Why You May Not Have to File A Tax Return This Year

Editor's Note: This article is part of our 2014 Tax Tips series. Robert Flach is an expert with more than 40 years of experience as a tax professional and also blogs as The Wandering Tax Pro.

NEW YORK (MainStreet) — Do you have to file an income tax return this year?

Generally you must file a 2013 federal income tax return – Form 1040 or Form 1040A – if your gross income exceeds the total of your standard deduction and personal exemption, unless you are filing separately.

This translates to –

  • $10,000 if filing as Single,
  • $20,000 if Married filing a joint return,
  • $12,850 if filing as Head of Household, and
  • $ 3,900 if Married filing separately

There are special rules for dependents.

The IRS tells us that "Gross income means all income you received in the form of money, goods, property, and services that is not exempt from tax."

If your gross income falls under the filing threshold, you are still required to file a federal income tax return if you are liable for other taxes, such as –

  • Employment taxes on household employees (Schedule H).
  • Self-employment tax (Schedule SE); you must file a tax return if you had net earnings from self-employment (Schedule C, Schedule C-EZ or Form K-1) of at least $400.
  • The premature withdrawal 10% penalty tax and other additional taxes on IRAs and qualified retirement plans (Form 5329).
  • Repayment of the First-Time Homebuyer Credit (Form 5405).
  • Unreported Social Security and Medicare tax on tips you did not report to your employer (Form 4137) or on misclassified wages (Form 8919).
  • Uncollected payroll taxes on taxable group-term life insurance provided by a former employer.

Even though you are not required to file a tax return, there are several reasons why you should.

Obviously if you had income tax withheld from W-2 or other income, you should file a return to get a refund.

You should also file a return in you are eligible for the refundable Earned Income Tax Credit, Additional Child Tax Credit or American Opportunity Credit.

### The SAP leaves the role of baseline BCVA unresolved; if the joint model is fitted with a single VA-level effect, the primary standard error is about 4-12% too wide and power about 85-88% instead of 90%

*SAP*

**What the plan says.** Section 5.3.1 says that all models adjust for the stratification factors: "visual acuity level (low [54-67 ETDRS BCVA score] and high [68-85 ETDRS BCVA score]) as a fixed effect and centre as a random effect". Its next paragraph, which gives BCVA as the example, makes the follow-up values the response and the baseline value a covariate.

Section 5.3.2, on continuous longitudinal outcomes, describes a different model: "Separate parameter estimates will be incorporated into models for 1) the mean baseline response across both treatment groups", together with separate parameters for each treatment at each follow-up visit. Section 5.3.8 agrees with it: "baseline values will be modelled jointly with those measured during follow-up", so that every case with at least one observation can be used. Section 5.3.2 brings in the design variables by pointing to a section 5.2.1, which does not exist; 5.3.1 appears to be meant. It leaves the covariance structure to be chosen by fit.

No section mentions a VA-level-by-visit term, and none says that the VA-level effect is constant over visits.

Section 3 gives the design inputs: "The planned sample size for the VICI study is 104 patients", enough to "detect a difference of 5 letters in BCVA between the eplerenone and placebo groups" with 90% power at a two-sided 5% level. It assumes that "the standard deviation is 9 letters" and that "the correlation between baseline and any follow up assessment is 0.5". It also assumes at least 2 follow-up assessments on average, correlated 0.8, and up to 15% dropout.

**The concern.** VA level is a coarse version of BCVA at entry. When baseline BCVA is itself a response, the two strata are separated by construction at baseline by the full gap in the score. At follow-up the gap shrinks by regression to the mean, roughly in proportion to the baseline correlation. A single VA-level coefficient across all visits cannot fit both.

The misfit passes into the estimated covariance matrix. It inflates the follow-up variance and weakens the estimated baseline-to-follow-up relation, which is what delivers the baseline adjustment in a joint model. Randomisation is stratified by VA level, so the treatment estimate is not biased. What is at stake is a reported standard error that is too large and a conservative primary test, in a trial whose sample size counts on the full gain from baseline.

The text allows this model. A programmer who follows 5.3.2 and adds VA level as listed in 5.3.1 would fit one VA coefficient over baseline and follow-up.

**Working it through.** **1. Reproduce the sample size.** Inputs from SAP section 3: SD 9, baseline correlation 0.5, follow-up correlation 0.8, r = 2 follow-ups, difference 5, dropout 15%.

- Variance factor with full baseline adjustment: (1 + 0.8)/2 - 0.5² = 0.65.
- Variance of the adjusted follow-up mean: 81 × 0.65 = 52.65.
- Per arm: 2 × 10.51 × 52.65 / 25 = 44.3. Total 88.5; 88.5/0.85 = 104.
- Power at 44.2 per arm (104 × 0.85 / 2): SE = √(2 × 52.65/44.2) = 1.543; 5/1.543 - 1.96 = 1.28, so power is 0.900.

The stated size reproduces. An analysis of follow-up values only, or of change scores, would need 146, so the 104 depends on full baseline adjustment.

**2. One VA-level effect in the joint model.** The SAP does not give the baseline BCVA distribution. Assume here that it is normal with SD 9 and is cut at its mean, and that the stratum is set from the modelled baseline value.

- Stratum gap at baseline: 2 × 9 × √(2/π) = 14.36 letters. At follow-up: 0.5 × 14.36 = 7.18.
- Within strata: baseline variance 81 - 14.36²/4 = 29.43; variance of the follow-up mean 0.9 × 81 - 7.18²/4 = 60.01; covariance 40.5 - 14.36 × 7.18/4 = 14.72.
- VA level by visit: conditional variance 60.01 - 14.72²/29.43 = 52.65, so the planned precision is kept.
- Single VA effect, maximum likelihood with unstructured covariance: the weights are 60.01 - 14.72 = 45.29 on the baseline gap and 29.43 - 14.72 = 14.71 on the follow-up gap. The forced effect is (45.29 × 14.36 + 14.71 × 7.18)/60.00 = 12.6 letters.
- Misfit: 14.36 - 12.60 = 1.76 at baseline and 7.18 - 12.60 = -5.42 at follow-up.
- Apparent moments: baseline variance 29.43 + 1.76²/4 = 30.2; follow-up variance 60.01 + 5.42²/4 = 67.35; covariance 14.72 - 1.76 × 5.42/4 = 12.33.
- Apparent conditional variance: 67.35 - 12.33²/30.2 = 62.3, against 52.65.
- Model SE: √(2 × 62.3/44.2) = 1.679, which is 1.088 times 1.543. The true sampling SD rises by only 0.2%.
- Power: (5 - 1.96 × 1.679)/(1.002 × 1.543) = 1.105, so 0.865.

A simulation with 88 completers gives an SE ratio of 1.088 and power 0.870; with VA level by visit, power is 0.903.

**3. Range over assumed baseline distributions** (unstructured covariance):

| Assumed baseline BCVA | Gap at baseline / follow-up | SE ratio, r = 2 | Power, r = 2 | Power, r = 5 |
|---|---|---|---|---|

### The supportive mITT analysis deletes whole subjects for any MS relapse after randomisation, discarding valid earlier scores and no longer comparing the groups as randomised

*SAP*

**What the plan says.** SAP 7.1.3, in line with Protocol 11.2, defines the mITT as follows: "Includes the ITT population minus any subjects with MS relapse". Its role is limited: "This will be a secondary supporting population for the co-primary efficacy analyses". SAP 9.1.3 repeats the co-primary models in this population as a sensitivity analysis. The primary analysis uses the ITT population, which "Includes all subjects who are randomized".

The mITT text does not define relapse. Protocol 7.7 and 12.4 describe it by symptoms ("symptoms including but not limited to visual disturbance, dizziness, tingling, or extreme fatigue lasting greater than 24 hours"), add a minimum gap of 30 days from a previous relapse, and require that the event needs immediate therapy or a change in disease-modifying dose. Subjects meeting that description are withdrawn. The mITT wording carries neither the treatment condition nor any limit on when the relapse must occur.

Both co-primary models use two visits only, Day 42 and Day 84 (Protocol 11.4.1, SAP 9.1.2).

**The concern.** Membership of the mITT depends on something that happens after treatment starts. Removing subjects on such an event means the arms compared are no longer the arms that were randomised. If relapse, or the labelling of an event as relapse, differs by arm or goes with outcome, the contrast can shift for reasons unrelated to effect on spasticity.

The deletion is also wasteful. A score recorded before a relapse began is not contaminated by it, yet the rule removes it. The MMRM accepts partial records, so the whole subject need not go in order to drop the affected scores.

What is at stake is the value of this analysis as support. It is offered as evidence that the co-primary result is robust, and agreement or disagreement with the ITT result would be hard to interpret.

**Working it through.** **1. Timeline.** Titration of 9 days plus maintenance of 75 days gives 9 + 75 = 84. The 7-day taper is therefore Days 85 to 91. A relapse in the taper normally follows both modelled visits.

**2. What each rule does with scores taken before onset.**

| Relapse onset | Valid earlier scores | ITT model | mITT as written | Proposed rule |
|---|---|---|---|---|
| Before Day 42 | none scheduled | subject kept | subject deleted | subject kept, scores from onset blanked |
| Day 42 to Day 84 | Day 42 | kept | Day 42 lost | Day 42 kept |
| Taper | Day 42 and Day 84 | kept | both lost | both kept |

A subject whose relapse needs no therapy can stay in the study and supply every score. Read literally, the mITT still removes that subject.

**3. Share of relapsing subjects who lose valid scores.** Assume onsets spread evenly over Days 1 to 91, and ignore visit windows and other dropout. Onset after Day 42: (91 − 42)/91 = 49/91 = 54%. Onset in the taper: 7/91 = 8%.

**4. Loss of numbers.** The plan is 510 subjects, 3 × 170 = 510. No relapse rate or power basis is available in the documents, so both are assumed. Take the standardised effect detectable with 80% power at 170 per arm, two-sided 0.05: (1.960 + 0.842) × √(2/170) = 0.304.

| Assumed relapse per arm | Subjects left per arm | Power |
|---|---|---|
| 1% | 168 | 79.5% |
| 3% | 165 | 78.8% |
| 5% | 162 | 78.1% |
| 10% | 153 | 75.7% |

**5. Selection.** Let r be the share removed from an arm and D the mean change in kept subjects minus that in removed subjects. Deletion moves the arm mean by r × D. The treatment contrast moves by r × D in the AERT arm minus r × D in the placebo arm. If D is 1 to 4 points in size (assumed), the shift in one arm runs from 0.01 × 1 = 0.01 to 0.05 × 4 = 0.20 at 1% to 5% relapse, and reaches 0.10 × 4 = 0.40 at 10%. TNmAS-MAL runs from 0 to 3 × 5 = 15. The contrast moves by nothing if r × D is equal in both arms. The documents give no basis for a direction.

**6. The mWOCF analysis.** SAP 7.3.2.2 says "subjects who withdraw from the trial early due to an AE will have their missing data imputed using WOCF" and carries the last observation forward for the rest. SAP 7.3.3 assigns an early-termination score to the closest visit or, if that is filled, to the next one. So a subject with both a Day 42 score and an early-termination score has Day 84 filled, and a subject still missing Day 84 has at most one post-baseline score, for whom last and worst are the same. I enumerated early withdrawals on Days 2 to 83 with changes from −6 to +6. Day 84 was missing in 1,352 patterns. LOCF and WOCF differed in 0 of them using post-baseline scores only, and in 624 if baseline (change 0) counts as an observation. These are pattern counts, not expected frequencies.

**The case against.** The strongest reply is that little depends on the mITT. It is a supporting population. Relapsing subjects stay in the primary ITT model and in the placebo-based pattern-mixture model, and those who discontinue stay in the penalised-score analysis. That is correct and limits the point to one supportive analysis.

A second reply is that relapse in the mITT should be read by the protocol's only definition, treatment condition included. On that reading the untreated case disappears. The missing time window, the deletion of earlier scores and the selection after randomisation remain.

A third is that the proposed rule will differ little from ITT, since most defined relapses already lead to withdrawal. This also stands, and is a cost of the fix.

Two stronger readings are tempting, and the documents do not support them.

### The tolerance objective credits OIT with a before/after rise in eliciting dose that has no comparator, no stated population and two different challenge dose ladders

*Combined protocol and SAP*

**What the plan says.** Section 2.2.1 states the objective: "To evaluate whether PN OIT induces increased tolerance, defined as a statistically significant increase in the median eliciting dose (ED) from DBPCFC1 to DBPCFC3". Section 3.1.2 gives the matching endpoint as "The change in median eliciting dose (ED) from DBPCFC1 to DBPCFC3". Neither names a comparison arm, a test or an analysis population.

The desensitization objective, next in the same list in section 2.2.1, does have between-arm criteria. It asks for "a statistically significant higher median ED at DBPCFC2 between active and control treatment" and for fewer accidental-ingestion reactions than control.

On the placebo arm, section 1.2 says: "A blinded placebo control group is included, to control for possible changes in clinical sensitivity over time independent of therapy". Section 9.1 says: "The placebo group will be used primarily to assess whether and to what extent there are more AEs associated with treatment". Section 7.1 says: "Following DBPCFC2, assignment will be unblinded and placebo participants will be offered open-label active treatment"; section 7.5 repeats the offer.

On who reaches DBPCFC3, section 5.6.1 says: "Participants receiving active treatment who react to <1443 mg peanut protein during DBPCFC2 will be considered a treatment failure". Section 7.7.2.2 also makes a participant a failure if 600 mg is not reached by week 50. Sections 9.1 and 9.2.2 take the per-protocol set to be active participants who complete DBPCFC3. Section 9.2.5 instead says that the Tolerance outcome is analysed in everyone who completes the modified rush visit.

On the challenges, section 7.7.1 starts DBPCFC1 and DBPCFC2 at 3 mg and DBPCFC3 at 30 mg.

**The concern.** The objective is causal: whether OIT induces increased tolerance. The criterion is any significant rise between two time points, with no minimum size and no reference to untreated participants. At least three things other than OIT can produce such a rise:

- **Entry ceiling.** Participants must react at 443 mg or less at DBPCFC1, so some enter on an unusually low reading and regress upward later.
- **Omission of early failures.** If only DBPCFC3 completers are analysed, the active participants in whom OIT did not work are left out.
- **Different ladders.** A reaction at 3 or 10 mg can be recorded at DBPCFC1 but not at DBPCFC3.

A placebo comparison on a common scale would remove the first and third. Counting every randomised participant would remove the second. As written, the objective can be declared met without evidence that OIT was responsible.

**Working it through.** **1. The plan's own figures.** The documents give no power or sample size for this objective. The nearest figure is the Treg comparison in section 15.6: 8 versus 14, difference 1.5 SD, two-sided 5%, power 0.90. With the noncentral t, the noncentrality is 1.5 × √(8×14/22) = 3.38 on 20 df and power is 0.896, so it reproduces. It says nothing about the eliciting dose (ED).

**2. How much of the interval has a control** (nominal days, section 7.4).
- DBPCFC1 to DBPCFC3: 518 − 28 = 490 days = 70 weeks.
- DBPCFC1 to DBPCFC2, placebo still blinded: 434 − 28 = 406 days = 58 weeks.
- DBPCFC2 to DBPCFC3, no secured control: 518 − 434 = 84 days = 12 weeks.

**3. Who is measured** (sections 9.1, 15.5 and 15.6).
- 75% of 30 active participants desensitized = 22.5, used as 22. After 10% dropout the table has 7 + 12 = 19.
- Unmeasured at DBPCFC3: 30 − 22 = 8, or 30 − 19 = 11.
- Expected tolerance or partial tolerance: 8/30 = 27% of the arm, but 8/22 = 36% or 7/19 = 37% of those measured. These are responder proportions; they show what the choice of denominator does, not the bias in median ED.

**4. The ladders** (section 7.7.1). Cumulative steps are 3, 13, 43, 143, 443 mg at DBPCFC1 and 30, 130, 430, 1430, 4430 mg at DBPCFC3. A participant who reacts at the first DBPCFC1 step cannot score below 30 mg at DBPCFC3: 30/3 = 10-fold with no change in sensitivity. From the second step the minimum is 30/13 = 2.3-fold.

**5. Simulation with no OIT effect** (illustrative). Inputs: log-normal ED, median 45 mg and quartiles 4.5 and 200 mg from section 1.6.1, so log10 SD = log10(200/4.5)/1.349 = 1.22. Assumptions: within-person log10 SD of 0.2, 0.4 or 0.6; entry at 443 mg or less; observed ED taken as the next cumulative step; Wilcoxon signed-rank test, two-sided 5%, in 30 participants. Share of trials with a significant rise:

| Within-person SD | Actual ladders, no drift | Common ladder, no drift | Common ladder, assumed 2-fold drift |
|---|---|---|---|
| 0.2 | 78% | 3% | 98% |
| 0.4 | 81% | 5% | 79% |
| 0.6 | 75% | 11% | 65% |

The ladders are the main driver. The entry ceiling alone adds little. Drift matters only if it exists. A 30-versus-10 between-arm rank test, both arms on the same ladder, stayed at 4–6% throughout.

The Earned Income Tax Credit is a refundable tax credit for low-income workers that is based on the amount of earned and unearned income, the age and filing status, and the number of qualifying dependent children of the person claiming the credit.

The refundable Additional Child Tax Credit may be available if you have qualifying dependent children and more than $3,000 of earned income.

The American Opportunity Credit applies to expenses for college tuition, fees, books and supplies and materials in excess of any scholarships and grants received. 40% of the credit may be refundable.

If you receive a Form 1099-B to report gross proceeds from the sale of investments in excess of your gross income threshold, regardless of whether or not you have a net gain or loss from the transactions, you should file a Form 1040 to avoid a possible notice from the IRS.

The maximum amount of net capital loss that you can deduct on Form 1040 is $3,000 per year. Any unused losses are carried forward indefinitely to future years to be applied against future gains, or deducted at $3,000 per year, until used up. If you have a capital loss carryforward from 2012 to 2013, or if your 2013 investment activity results in a net loss carryforward to 2014, you should file a 2013 Form 1040 to create or maintain the loss carryforward, regardless of the amount of your gross income.

A final, and important, reason why you may want to file a tax return even if you do not have to is to start the clock running on the IRS statute of limitations.

The IRS has three (3) years from the later of the due date of a tax return, generally April 15, or the actual date the return was filed to question that return. The statute is six (6) years if the IRS finds you failed to claim income in excess of 25% of the amount of income you reported in a tax return you filed with the IRS.

If you file a 2013 Form 1040A on April 15, 2014, the Service has until April 15th of 2017 to audit the return and assess tax, penalty and interest. On April 16, 2017, your 2013 tax return is "closed," and the IRS can never ask you for any tax for 2013 - unless you substantially understate income on a subsequent return or they can prove fraud on a currently "open" or subsequent return. But if you do not file a 2013 tax return, there is no statute of limitations -- and the IRS can come back and assess taxes for 2013 at any time in the future.

Filing a 2013 tax return even though you do not have to may be slightly inconvenient, but it could save you from substantial potential "agita" in the future.

--Written by Robert D. Flach for MainStreet

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